But that’s the risk of playing any popular deck since the mirror match can always fall one way or the other depending on draws. The only thing we can do is play certain cards or sideboard certain ways that could give us an advantage in the long run.

With Mono-Blue Devotion, I think Greg Hatch’s list from the SCG Invitational in Las Vegas is a great example of evolving your deck to beat the mirror while also giving yourself access to one hell of a blowout card against Mono-Black:

Hatch played multiple copies of this Mind Control effect maindeck. It’s safe to assume he expected to play against a lot of copies Nightveil Specter. But Domestication isn’t just good against Mono-Black and Mono-Blue Devotion. It has the ability to sway matches against other strategies dramatically in your favor. That new Esper Humans deck tends to play a few copies of Xathrid Necromancer after all. It isn’t like Domestication is a new thing for Mono-Blue players, but the fact that Hatch actually cut Nykthos, Shrine to Nyx and Cyclonic Rift from the deck to make room for it says a lot.

But Domestication isn’t the only place where Hatch decided to innovate, as his sideboard looked quite strong against a variety of matchups. One of the weak spots for Mono-Blue Devotion is this little gem:

White-based aggressive decks can certainly cause you a multitude of problems because of this single solitary blowout. It stops your Rapid Hybridization or Domestication and adds a dash of ranch dressing while all their creatures turn sideways to end the game. With Banisher Priest making sure you can’t rely on Master of Waves to bail you out, the only realistic answer is Ratchet Bomb.

The kicker is that Ratchet Bomb, like I pointed out about Domestication above, has applications in other matchups. It isn’t great against Mono-Black, but it does solve the Pack Rat problem quite handily. Ratchet Bomb gives you some much-needed breathing room against aggressive decks that are much faster than you can handle. The downside is that it’s slow, but there isn’t a whole lot of other options when you’re a creature-based monocolored deck.

Deviating For The Mirror

One of the biggest problems in the mirror is that you’re basically doing the same kind of stuff. If one person has a slightly better draw and doesn’t make a monumental mistake, then it can be pretty tough to get an edge. What you need to do is figure out exactly what is and what isn’t important in the mirror match and build your deck and sideboard accordingly.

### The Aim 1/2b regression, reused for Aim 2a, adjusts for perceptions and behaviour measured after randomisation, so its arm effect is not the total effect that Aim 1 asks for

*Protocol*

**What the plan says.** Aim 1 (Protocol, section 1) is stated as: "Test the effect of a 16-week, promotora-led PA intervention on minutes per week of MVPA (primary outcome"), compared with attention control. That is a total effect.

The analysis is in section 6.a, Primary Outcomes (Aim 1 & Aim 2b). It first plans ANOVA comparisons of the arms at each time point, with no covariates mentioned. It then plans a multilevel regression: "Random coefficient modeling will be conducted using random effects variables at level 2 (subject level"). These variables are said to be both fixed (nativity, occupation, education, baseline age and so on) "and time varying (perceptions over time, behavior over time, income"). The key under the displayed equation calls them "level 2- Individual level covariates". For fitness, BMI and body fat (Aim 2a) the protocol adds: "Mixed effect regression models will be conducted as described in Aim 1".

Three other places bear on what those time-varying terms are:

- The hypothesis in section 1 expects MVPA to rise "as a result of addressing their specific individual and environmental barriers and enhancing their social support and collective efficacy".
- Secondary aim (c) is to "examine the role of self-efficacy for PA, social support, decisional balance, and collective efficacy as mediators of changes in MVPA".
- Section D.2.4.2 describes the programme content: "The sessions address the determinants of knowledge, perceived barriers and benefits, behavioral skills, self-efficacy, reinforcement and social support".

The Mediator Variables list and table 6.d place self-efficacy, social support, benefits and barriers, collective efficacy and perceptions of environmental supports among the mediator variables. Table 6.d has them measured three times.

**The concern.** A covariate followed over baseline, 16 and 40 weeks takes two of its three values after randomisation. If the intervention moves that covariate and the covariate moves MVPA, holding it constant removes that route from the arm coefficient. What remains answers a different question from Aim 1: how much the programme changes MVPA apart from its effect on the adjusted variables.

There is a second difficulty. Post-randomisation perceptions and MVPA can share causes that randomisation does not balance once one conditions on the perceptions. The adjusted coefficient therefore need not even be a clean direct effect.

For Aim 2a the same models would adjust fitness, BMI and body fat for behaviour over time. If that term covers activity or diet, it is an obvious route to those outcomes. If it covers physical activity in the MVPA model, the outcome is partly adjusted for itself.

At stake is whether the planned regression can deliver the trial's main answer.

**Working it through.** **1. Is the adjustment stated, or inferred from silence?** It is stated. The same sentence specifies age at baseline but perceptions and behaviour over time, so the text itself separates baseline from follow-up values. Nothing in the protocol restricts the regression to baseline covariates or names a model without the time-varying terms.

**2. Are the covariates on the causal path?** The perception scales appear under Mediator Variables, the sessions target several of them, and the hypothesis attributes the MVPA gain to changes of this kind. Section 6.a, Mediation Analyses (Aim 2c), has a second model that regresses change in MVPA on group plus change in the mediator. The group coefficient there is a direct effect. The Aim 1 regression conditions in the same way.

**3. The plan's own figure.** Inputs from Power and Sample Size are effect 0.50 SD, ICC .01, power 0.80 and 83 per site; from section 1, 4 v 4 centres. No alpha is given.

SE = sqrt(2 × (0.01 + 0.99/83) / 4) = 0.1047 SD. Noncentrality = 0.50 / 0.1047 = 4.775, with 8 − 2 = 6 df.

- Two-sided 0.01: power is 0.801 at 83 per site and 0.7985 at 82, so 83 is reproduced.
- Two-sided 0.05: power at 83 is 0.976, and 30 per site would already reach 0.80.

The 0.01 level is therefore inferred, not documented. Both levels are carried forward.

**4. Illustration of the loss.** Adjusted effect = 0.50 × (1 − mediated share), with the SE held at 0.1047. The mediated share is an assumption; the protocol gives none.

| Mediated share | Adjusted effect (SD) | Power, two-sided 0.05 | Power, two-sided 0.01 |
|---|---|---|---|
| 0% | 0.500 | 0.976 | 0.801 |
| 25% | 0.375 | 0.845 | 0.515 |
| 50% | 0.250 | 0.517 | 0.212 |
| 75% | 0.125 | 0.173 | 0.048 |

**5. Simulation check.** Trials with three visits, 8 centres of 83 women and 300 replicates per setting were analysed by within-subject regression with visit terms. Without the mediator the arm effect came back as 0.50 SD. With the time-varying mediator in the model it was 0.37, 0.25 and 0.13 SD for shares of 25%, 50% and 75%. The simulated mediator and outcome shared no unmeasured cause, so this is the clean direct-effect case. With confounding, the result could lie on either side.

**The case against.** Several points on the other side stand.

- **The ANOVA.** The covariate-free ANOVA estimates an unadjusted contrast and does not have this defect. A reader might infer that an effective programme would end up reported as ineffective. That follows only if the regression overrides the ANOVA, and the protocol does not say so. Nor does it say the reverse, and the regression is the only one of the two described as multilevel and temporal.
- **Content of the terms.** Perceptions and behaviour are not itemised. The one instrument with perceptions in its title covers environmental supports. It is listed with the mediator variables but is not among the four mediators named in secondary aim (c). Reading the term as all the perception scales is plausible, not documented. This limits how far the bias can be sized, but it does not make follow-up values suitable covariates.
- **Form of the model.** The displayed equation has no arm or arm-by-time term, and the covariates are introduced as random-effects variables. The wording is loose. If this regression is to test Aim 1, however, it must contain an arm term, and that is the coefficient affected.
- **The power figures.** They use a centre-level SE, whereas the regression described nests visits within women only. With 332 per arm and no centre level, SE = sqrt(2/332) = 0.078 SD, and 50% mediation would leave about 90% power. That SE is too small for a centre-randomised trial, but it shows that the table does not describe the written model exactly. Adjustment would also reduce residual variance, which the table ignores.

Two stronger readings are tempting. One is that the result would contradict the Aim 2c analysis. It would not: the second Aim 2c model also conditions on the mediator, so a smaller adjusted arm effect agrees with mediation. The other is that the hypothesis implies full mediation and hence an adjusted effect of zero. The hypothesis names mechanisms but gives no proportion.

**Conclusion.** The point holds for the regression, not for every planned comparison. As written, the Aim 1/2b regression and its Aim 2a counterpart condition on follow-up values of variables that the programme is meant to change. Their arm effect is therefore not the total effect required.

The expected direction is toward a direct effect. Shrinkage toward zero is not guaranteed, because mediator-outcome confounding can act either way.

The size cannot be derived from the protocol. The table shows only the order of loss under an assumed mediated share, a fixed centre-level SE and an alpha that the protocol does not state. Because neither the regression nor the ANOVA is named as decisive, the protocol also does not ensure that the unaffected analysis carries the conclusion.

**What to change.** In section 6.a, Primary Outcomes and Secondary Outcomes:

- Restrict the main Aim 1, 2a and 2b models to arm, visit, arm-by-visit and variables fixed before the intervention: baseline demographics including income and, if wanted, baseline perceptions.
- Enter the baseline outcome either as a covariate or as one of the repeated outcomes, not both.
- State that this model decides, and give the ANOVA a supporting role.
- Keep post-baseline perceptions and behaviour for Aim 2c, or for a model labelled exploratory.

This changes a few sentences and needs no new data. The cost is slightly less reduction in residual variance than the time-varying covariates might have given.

One major example of this is the B/W Control deck played by Martin Gutierrez at Grand Prix Dallas-Fort Worth.

The biggest change from traditional Mono-Black Devotion was the addition of Blood Baron of Vizkopa.

Easily one of the most difficult creatures for Mono-Black to deal with, Blood Baron was a huge contributor to the success of the deck. Needless to say, Martin probably expected the Grand Prix to be filled with Mono-Black Devotion after the win (and dominance) of the deck at Grand Prix Albuquerque. Additionally, Last Breath is one of the better removal spells in a format full of Nightveil Specter, making the white splash quite appealing.

While deviating from the norm into different colors isn’t always advisable, the gambit paid off and is a clear example of a great way to increase your odds in a mirror match. Obviously the white splash is a little rough on the mana base since Godless Shrine can be taxing against some of the more aggressive decks in the format. Deviating from tradition comes at a price, but you just have to figure out if that is a price you’re willing to pay. If you expect to face mostly the mirror, then this kind of decision is fantastic.

As I played more and more with the B/W version of the deck, I noticed a few minor flaws. For one, Gray Merchant of Asphodel is one of the easiest routes to victory against a lot of decks in the format, and cutting those for Blood Baron can lead to some awkward situations. For example, Blood Baron is quite mediocre against Mono-Blue Devotion. The fact that the life gain from Blood Baron doesn’t come instantaneously also makes cards like Underworld Connections much worse.

The alternate solution in this regard is to stay the course in regards to splashing and instead focus on finding cards that can end up mattering more in the long run. Owen decided that Erebos, God of the Dead was one of the most important cards for the mirror (and also U/W/x Control) and opted to play three in his sideboard. Erebos is a tough card for the Mono-Black decks to deal with since it can threaten to attack while also posing the benefit of drawing a few cards. It shuts down the life gain from Gray Merchant of Asphodel as well, which can be all the difference in a game focused on Underworld Connections. You can also just load up on Dark Betrayal to help out against Pack Rat and Nightveil Specter, but that’s obviously nothing new at this point.

Whichever way you choose to go, make sure you know what you’re trying to beat. Blood Baron can be fantastic in the mirror, but it’s severely lacking in a few other matchups. Your opponents will also have access to Devour Flesh and Erebos, which can be deflating if Blood Baron is your only plan. This is one of the reasons why many B/W Control decks now play Elspeth, Sun’s Champion as another solid finisher that’s pretty though to deal with. Alongside Pack Rat and Desecration Demon, their removal spells can become a bit overloaded, meaning that they’ll likely be out of gas once the game comes to a point where you can cast your Elspeth.